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Jason C. Park, David W. Rhee, Ali S. Raza, Randy H. Kardon, Donald C. Hood; Assessing Rod and Cone Contributions to the Human Pupillary Light Reflex Using a Stiles Field Paradigm. Invest. Ophthalmol. Vis. Sci. 2011;52(14):4908.
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© ARVO (1962-2015); The Authors (2016-present)
To better understand how the rods and cones control the sensitivity of the human pupillary light reflex (PLR) elicited with dim lights, the intensity of blue and red adapting field sensitivities were varied (Stiles field paradigm ).
Individuals with healthy vision participated. The PLR was measured with an eye tracker (Arrington Research) and the stimuli controlled with a Ganzfeld system (Espion E2, Diagnosys LLC), which generated the blue (467nm) and red (640nm) stimuli. Two 1-sec test lights were used: a low blue (-3 log cd/m2 above background) and a moderate blue (-1 log cd/m2 above background). A series of 2-min red and blue adapting background fields were presented and the PLR to the blue stimuli measured. The intensity of the red or blue adapting field increased from -3.2 log cd/m2 (for the low blue flash) or -2.2 log cd/m2 (for the moderate blue flash) to the level where incremental PLR to the blue flash was reduced to near zero.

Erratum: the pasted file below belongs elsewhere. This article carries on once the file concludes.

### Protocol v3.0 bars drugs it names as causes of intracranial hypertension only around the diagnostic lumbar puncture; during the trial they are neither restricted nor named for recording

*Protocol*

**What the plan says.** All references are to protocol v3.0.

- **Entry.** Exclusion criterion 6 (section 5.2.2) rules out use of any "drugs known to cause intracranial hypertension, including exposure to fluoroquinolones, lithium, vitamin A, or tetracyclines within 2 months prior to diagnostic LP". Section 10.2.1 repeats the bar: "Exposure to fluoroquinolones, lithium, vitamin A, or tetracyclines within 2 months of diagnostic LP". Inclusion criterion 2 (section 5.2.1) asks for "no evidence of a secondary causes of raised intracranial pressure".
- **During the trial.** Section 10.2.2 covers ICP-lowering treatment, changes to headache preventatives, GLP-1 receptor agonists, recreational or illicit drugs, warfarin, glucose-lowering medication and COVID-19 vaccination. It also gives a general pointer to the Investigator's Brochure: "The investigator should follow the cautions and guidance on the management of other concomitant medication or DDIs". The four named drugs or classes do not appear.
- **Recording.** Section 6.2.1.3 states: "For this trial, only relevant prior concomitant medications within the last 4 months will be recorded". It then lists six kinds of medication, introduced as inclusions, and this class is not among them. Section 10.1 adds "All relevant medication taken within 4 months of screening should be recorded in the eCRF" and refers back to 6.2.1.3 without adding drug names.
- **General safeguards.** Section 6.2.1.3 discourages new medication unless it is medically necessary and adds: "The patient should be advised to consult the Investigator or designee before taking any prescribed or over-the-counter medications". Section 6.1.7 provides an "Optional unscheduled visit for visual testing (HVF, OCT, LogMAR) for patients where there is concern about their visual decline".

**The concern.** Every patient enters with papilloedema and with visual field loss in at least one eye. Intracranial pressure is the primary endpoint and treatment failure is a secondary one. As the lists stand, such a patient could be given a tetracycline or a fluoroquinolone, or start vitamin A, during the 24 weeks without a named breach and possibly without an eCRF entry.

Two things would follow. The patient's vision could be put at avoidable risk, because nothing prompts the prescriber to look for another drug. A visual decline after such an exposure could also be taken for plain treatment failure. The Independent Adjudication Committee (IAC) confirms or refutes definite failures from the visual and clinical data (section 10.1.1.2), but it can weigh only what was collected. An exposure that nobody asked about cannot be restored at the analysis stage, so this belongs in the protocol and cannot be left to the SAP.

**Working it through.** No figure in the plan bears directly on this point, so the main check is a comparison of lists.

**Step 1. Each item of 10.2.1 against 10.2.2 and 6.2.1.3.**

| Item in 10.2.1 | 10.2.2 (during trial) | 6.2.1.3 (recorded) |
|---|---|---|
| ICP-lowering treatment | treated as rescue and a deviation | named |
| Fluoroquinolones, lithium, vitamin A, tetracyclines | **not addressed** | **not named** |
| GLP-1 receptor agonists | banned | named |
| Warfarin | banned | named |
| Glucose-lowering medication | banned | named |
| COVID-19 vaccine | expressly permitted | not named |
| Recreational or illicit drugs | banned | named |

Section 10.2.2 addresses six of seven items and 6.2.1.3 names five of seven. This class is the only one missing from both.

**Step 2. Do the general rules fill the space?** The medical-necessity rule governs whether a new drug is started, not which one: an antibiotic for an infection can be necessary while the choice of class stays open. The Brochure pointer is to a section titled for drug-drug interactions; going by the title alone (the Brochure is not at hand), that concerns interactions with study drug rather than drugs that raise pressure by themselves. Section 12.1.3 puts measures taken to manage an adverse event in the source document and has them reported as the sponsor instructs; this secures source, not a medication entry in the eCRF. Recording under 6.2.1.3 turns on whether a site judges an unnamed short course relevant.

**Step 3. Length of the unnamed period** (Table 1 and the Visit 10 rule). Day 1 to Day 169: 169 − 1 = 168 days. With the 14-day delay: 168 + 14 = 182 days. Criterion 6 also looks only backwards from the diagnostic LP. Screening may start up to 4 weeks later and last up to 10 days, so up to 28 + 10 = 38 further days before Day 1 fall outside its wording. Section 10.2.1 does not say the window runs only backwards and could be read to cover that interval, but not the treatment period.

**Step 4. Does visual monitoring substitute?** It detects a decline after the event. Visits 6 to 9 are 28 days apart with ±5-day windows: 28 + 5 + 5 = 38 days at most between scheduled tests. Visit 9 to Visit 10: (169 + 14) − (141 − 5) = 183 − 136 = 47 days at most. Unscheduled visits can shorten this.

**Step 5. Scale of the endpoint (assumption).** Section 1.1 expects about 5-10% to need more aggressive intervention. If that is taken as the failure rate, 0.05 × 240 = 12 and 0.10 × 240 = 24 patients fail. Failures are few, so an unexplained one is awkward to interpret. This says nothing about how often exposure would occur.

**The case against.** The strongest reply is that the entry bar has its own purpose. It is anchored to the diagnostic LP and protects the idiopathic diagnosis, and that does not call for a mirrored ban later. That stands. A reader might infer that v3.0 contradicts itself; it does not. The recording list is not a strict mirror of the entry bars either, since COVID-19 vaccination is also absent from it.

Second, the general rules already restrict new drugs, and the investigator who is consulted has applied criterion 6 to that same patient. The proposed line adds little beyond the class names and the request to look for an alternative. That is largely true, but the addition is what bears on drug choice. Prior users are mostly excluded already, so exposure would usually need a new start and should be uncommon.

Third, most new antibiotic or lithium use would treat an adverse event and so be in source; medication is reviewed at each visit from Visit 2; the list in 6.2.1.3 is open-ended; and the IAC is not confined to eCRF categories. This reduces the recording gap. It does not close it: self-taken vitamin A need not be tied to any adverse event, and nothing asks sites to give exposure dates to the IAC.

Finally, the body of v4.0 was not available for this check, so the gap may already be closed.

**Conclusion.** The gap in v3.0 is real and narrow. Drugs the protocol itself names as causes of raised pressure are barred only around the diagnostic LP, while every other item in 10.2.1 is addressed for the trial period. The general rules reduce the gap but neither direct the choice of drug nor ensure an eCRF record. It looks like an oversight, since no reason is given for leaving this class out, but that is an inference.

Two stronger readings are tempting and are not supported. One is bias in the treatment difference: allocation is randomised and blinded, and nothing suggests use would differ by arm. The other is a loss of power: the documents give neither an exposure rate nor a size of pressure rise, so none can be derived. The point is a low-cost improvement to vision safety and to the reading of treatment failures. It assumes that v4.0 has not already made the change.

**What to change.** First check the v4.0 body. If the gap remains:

As the intensity of the background increased, the incremental PLR became smaller. The normalized PLR amplitude vs. field intensity curves had similar shapes for the blue and red fields. For the low intensity blue flash, the separation of the curves for the blue and red adapting conditions was 2.4 log units. This was close to the 2.3 log unit separation predicted if only stimulation of the rods affected sensitivity. For the moderate intensity blue flash, the separation was 1.7 log units, implying that both rods and cones contribute to the field sensitivity.
The PLR to the 1 sec, -3 log cd/m2 blue light is rod driven and even red adapting fields appear to affect its sensitivity via rod pathways. For the -1 log cd/m2 blue flash, the adapting field is acting via both rod and cone pathways. The site of this rod-cone desensitization is probably due in large part to the compressive nonlinearity of the PLR, although a retinal contribution cannot be ruled out. As previously suggested, the PLR to a -3 log cd/m2 blue flash can be used as a clinical measurement of rod function. 1. Stiles, Doc Ophthalmol, 1949; 2. Kardon, et al., Ophthalmol, 2009; 3. Park et al., ARVO, 2010
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